Bryan T. Cheplic


POSTED: Friday, May 29, 2009

Bryan T. Cheplic has grown accustomed to conveying bad news, but his primary focus remains trying to keep those negative events from happening in the first place.

As the public information officer for the City and County of Honolulu's Emergency Services Department, Cheplic, 37, is the spokesman for both the Emergency Medical Services division and the Ocean Safety and Lifeguard Services division. As such, he's a familiar face at the scene of major traffic accidents, beach mishaps, or any other newsworthy 911 call that has the media contacting him for details.

Cheplic, once a competitive bodyboarder who remains associated with the Toobs professional team and hits the surf whenever he can, was born and raised in Hilo, where his parents still live. His brother is a Honolulu firefighter and his sister a former KGMB reporter who now lives in Wisconsin.

He's been in the PIO job for nearly four years, and relies not only on his communications education (he has bachelor's and master's degrees from UH), but also his knowledge as a nationally certified emergency medical technician. The training, which took about a year, is not as intense as that required to become a Mobile Intensive Care Technician (MICT, commonly referred to as a paramedic), but does provide a useful grounding.

“;Our lifeguards and paramedics work so hard. It's a 365-day, 24-7 operation,”; Cheplic said. “;They deserve the recognition. I'm just here to help them.”;

Question: You are the “;face”; of paramedics and lifeguards in Hawaii, conveying information to the public, but what are the other aspects of your job?

Answer: Dealing with the media is actually a very small part of what I do ... Everything written that comes out of our office, newsletters, press releases, PSAs, I do. Plus there are community events ... Our Web site (http://www.honolulu.gov/esd) has all sorts of information about preventing injuries and accidents, and that's what I'm doing, trying to help keep people safe.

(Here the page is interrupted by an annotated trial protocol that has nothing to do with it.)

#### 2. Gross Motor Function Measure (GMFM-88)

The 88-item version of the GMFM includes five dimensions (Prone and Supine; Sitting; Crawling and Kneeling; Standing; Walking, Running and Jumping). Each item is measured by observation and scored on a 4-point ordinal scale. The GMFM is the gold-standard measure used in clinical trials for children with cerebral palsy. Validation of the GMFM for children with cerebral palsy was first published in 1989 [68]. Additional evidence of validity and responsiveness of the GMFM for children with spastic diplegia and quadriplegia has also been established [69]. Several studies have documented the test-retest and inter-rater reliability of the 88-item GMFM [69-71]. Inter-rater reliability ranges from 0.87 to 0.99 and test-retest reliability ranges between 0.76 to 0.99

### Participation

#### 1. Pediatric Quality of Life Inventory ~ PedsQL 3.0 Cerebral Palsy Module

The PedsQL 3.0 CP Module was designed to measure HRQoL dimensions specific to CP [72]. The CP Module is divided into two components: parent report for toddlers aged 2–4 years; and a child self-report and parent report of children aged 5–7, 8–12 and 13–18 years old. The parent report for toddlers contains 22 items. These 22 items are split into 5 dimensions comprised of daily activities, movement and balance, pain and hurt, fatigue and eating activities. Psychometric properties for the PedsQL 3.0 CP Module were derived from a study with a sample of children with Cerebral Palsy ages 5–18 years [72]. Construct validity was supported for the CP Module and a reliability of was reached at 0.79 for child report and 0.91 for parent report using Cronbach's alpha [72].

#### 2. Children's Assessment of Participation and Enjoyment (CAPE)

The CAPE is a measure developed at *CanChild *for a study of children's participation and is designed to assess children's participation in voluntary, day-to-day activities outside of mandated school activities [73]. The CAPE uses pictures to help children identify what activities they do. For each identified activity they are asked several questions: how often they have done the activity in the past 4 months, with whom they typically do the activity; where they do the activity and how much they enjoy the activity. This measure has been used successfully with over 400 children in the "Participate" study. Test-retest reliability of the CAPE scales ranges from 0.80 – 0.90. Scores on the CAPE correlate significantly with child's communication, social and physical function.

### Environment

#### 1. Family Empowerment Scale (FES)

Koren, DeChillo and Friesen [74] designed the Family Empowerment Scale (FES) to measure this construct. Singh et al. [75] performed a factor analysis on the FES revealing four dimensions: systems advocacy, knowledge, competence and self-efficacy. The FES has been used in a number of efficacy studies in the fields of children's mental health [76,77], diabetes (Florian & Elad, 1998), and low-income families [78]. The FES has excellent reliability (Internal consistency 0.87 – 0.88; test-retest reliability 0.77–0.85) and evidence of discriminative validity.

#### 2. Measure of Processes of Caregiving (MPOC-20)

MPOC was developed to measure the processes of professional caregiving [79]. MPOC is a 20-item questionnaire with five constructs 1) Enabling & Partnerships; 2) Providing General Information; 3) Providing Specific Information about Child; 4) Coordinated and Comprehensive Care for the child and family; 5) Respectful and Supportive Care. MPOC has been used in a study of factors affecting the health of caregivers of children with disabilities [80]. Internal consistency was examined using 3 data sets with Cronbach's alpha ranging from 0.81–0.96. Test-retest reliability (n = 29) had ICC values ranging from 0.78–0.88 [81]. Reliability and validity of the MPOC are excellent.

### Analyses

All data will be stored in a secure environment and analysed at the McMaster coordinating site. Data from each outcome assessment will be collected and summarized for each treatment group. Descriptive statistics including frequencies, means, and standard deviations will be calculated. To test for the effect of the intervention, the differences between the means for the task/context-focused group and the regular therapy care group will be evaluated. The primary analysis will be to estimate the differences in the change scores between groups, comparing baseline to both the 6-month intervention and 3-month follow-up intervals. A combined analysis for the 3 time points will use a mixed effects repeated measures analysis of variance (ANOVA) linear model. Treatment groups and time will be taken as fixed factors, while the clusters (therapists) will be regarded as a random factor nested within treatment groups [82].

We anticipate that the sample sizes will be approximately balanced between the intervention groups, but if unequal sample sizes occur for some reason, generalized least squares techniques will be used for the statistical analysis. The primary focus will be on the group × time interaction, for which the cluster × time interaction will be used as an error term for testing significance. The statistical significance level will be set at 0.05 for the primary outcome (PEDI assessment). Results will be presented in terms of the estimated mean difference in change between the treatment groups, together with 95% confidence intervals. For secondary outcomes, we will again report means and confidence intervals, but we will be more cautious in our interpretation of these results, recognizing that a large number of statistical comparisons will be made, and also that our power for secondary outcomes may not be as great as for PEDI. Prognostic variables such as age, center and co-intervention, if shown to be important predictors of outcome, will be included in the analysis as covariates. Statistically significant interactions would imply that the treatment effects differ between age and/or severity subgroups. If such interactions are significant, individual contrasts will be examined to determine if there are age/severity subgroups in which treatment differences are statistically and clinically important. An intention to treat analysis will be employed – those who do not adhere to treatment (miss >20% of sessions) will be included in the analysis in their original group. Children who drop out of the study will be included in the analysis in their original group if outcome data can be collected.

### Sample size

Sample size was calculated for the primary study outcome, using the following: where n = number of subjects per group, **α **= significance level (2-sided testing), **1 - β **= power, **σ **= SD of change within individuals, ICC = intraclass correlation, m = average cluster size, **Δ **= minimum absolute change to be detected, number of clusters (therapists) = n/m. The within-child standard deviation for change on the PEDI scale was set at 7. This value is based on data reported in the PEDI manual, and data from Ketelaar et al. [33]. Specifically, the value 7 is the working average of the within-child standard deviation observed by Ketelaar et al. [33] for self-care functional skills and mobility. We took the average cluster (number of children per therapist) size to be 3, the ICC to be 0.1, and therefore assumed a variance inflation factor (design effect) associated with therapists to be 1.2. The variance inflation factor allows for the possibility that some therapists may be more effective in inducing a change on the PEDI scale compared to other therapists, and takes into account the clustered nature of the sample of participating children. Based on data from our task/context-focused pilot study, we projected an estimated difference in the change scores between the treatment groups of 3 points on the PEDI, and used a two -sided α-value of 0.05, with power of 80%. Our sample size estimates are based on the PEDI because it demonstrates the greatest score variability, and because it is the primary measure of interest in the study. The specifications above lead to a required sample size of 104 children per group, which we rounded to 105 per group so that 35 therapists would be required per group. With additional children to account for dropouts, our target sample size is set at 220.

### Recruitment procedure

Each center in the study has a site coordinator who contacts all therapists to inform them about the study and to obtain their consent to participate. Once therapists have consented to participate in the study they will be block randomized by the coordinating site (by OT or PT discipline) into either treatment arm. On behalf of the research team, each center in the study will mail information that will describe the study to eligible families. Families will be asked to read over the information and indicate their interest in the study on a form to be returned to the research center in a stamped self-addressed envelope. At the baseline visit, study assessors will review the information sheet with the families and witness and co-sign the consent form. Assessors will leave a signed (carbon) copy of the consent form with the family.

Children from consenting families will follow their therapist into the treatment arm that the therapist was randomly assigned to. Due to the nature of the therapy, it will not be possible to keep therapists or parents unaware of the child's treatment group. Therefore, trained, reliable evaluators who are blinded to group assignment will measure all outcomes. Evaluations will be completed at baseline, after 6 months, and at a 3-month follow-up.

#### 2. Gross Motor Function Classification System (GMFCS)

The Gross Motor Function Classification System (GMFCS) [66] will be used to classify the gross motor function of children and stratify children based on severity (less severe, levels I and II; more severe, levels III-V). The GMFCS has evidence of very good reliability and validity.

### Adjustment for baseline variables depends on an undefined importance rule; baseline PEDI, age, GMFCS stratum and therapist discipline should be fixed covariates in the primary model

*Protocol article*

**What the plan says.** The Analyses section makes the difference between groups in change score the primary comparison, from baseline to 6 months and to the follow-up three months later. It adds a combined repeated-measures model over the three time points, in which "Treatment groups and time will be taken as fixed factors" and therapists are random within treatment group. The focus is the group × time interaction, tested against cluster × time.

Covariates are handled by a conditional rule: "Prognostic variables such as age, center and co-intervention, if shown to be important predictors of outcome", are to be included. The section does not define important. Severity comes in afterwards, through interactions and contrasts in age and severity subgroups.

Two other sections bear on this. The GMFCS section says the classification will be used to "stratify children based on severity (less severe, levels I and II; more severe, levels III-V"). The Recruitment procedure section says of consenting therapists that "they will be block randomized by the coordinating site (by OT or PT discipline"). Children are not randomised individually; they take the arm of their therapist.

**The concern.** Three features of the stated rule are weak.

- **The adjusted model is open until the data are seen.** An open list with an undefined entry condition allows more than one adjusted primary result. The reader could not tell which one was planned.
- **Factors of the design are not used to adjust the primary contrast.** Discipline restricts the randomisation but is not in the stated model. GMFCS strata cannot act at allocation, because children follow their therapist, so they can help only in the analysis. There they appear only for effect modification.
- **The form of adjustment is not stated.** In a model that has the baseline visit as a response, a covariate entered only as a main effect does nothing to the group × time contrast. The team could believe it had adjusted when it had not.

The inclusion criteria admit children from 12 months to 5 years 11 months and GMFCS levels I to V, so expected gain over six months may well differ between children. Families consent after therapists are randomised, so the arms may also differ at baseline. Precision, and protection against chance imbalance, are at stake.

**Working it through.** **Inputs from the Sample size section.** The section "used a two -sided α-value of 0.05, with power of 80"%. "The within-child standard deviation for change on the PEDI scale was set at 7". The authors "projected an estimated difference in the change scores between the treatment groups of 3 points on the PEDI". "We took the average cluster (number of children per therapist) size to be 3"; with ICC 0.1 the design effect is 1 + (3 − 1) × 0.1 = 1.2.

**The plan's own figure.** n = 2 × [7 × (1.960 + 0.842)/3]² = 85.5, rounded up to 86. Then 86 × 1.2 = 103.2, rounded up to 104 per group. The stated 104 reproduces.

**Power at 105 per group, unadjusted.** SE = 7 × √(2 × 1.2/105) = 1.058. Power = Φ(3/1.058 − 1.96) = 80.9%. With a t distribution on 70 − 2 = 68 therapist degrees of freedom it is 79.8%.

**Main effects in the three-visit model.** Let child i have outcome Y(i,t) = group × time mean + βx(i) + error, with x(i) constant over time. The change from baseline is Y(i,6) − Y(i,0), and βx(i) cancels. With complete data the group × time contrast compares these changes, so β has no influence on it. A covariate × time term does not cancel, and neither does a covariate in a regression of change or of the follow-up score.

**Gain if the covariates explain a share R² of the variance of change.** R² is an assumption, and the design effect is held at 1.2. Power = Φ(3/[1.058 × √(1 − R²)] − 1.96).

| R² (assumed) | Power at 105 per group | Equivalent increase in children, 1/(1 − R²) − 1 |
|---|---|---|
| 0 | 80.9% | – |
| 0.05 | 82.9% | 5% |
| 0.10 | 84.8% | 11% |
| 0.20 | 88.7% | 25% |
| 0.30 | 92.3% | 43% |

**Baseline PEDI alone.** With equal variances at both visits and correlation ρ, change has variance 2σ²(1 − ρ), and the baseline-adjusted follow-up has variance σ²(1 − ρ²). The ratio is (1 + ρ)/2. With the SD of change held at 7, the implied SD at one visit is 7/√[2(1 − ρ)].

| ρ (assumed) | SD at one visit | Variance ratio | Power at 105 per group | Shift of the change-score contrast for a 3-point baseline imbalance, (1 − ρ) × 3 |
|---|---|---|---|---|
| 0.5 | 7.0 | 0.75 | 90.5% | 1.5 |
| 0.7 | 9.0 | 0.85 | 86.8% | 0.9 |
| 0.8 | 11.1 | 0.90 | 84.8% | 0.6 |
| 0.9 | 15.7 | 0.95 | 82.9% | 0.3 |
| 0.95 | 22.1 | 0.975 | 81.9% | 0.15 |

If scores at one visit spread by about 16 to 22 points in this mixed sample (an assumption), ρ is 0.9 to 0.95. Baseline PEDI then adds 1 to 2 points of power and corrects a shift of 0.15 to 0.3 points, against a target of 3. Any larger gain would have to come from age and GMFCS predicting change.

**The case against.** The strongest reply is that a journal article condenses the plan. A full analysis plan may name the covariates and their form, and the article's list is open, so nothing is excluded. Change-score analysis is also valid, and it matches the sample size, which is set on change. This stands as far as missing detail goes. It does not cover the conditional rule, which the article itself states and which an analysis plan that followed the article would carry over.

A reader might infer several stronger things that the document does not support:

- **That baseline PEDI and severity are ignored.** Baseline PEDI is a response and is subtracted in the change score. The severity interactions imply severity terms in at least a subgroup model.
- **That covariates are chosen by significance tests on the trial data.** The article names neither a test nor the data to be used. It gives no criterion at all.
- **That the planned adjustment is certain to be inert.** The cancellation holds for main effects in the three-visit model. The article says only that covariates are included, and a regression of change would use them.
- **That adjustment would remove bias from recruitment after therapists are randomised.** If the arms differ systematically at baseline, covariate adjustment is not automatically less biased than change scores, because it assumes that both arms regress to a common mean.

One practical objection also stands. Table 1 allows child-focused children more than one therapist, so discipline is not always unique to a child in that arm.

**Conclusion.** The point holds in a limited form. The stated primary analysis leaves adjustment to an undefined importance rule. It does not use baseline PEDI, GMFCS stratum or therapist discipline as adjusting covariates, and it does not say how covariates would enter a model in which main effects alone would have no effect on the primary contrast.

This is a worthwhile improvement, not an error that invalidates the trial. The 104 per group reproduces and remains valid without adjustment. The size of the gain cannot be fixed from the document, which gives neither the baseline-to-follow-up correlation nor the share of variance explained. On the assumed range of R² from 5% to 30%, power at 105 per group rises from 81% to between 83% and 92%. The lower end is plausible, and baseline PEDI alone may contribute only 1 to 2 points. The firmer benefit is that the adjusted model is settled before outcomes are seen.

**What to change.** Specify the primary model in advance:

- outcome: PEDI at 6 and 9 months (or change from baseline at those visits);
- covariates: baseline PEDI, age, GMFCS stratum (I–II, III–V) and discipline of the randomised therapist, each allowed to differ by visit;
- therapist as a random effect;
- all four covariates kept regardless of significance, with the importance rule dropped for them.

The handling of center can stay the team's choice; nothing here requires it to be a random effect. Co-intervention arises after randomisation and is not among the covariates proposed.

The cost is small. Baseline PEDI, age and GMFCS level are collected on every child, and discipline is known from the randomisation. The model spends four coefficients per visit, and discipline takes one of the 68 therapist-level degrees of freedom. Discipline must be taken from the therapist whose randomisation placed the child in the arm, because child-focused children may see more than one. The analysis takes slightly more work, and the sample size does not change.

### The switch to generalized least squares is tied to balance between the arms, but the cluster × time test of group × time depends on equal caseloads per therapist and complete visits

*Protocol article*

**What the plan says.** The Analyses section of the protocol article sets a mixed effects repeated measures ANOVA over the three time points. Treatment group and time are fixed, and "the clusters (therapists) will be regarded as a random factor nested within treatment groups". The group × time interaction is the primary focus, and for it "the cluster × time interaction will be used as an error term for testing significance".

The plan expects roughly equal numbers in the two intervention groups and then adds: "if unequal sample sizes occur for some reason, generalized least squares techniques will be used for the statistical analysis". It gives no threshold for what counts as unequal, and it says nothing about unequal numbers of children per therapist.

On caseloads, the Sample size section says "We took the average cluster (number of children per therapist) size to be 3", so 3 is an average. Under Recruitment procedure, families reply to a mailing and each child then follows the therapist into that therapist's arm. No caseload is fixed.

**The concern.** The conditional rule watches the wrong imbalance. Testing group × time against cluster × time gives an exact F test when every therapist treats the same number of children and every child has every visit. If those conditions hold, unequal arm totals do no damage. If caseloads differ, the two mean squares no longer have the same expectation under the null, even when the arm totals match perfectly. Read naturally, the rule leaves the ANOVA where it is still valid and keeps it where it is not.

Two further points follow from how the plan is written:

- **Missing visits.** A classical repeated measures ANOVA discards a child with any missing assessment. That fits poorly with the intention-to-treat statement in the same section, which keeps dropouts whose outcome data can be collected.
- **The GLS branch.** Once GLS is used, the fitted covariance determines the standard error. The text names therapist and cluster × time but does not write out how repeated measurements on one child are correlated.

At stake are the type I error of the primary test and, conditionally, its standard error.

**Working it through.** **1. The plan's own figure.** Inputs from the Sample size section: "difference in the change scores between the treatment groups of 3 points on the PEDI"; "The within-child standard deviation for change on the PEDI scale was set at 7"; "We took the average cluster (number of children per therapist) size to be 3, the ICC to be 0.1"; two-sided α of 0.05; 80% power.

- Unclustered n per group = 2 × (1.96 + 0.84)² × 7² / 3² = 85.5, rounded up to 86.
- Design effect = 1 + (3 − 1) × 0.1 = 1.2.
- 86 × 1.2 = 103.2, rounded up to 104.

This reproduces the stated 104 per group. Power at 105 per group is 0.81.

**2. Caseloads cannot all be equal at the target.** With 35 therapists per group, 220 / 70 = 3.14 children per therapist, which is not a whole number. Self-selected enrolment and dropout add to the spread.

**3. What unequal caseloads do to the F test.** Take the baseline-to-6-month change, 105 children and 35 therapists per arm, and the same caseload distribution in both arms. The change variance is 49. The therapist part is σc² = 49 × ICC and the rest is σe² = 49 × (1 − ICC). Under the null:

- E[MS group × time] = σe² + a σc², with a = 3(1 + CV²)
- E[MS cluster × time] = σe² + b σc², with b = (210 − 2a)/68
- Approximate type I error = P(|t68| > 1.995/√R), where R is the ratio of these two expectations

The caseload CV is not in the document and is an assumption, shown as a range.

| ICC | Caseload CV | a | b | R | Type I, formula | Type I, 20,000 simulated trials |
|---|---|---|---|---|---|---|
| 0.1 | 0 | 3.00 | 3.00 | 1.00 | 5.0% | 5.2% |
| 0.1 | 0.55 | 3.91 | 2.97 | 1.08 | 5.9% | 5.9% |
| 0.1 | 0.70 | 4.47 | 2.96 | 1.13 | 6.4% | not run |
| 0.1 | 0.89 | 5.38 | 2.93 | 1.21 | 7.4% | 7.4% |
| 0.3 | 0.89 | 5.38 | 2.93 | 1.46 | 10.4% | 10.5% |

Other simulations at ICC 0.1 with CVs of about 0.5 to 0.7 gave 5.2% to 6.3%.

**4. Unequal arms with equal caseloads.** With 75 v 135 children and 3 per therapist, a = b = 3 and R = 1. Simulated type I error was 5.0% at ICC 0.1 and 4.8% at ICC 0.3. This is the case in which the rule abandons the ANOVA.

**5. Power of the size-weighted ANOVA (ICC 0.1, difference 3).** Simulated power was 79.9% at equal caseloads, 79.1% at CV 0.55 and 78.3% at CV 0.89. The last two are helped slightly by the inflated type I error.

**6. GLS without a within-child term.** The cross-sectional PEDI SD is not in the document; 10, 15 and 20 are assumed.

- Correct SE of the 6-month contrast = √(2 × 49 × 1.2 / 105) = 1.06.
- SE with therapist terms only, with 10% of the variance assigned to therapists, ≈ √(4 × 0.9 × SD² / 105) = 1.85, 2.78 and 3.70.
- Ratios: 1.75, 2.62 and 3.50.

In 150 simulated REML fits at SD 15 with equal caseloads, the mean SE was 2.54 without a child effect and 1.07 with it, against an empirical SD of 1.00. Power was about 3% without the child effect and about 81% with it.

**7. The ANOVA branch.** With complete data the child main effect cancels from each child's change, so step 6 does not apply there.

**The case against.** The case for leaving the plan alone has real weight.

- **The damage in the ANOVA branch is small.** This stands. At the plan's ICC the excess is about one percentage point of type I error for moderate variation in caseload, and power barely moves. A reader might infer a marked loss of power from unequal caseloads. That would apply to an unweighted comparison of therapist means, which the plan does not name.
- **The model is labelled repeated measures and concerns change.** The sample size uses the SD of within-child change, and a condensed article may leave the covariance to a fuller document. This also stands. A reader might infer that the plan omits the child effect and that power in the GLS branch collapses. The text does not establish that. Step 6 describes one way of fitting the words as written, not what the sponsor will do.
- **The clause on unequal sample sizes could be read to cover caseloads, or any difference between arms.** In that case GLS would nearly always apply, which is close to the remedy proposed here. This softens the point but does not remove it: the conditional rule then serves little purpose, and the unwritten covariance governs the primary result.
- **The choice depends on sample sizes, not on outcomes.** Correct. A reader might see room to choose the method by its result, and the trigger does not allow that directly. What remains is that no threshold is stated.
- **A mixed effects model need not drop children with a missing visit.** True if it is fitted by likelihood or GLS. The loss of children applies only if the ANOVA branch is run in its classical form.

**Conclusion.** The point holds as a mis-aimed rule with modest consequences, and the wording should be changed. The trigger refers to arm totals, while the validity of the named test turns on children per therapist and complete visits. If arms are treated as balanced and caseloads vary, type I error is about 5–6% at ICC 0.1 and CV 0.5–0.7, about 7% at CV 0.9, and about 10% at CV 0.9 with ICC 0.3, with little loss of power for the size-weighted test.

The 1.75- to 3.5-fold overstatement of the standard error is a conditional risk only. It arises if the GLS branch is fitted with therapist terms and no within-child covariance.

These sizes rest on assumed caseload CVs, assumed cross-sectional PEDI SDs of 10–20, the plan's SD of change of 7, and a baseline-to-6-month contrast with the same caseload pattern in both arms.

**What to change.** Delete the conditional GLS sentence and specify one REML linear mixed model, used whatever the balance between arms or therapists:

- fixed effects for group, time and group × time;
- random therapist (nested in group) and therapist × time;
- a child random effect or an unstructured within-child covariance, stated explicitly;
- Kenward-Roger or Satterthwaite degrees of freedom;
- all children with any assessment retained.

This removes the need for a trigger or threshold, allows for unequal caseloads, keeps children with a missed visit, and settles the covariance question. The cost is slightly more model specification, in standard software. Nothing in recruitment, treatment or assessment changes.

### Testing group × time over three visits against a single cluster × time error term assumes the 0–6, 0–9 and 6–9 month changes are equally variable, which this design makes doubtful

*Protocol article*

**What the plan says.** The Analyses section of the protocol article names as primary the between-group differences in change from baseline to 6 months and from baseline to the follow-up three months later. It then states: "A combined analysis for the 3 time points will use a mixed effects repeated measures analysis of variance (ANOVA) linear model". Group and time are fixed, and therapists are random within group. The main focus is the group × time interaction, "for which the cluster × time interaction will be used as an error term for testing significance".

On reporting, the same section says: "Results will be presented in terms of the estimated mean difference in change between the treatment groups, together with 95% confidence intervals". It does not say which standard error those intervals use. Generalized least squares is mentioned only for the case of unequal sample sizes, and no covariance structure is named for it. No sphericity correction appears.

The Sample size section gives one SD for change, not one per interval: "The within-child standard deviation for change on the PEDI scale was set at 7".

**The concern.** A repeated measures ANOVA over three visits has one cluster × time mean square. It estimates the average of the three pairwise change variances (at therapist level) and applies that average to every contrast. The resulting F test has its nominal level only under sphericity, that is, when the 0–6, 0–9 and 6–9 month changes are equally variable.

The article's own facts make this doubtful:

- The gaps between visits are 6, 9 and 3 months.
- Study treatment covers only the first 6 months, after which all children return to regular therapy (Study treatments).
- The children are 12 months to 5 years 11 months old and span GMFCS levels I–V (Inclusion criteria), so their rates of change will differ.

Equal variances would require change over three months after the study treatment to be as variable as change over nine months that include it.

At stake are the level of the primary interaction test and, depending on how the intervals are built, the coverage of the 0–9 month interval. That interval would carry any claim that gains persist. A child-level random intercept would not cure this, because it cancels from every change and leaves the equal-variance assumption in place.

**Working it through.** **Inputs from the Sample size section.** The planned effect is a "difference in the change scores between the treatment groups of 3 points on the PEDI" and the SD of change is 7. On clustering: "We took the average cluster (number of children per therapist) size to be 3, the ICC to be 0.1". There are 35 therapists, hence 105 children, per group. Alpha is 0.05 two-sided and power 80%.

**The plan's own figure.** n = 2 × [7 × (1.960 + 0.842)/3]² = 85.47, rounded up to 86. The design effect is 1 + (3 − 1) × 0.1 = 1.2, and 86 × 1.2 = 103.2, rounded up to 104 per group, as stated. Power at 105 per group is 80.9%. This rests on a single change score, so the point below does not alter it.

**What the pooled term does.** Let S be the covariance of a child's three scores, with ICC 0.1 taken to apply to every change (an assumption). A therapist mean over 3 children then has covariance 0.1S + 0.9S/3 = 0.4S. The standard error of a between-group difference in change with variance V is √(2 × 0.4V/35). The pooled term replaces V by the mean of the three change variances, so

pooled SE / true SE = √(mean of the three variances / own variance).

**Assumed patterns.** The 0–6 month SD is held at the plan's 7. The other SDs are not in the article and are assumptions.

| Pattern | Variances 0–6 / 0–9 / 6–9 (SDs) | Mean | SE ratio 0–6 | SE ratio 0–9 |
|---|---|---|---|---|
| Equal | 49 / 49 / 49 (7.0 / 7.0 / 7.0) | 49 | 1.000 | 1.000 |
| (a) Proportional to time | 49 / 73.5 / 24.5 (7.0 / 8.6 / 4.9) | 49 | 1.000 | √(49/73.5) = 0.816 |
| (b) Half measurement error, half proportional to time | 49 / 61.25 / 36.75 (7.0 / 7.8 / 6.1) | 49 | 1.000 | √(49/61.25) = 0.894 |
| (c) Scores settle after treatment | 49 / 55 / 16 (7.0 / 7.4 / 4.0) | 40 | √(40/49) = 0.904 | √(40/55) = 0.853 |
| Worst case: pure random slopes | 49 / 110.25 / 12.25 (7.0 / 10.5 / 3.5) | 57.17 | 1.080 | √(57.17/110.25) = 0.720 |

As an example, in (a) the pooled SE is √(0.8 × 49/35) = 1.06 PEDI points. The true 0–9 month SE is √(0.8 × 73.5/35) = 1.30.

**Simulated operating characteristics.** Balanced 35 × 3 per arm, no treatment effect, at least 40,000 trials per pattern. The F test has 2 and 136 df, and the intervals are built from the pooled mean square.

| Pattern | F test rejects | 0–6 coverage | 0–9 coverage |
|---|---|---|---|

Q: Do you respond to emergency calls yourself?

A: No. I do not work on the road on a daily basis. This job doesn't require me to be an EMT but I chose to get the training so I could do my job better. ... I do go out on emergency calls when there's a large-scale newsworthy incident, not as an EMT, but as a PIO.

Q: What are the most common emergency calls?

A: Every day is different. We get everything from an allergic reaction, to a shortness of breath, to a death pronouncement, to delivering babies ... the whole spectrum of life. ... A good day for us is a slow day, that means things are going OK, but we don't get many of those.

Q: How many calls do you get?

A: Last year, in 2008, we received over 80,000 calls to our EMS dispatch center and out of those 80,000 we actually sent out an ambulance about 70,000 times and out of those 70,000 we transported nearly 50,000 patients to hospitals. And that's with 20 ambulance units for the entire island of Oahu. We're constantly busy.

Q: Do the types of calls change with the seasons or school being out?

A: Not really, it's year-round. However, with summer coming up, it is a good time to remind people that ... if they are going down to the beach ... try to always swim at a beach with a lifeguard, consult a lifeguard before going into the water, heed all warning signs. It sounds silly but the warning signs are there for a reason.

We also encourage people if possible to never swim alone and then basically to know your own limitations. If in doubt, don't go out ... And this year, we've had quite a few deaths on our roadways; we're way ahead in fatalities (from this time last year). With graduation coming up, please encourage people not to drink and drive. Follow the rules of the road. Don't speed. Use your seat belt. Make way for emergency vehicles.

We understand that accidents are going to happen, but it's the ones that are preventable that we really need the public to help out on.

Q: Any other advice?

A: There's no reason to take unnecessary risks, whether you are at the beach, at the park, at home or what have you. And we ask parents to take responsibility for supervising their children. A lot of times when we see children getting hurt it's because they weren't being supervised.

Q: Has anything you've seen on the job changed your own personal behavior?

A: I think it's my attitude that has changed the most ... In my job, typically I deal with a a lot of death. Most of the time when you see me on the television, it's because something really bad has happened. So this might seem really cliche, but what this job has taught me most is to never take your life and loved ones for granted. Life really is too short. So take a minute and be thankful ... for what you have.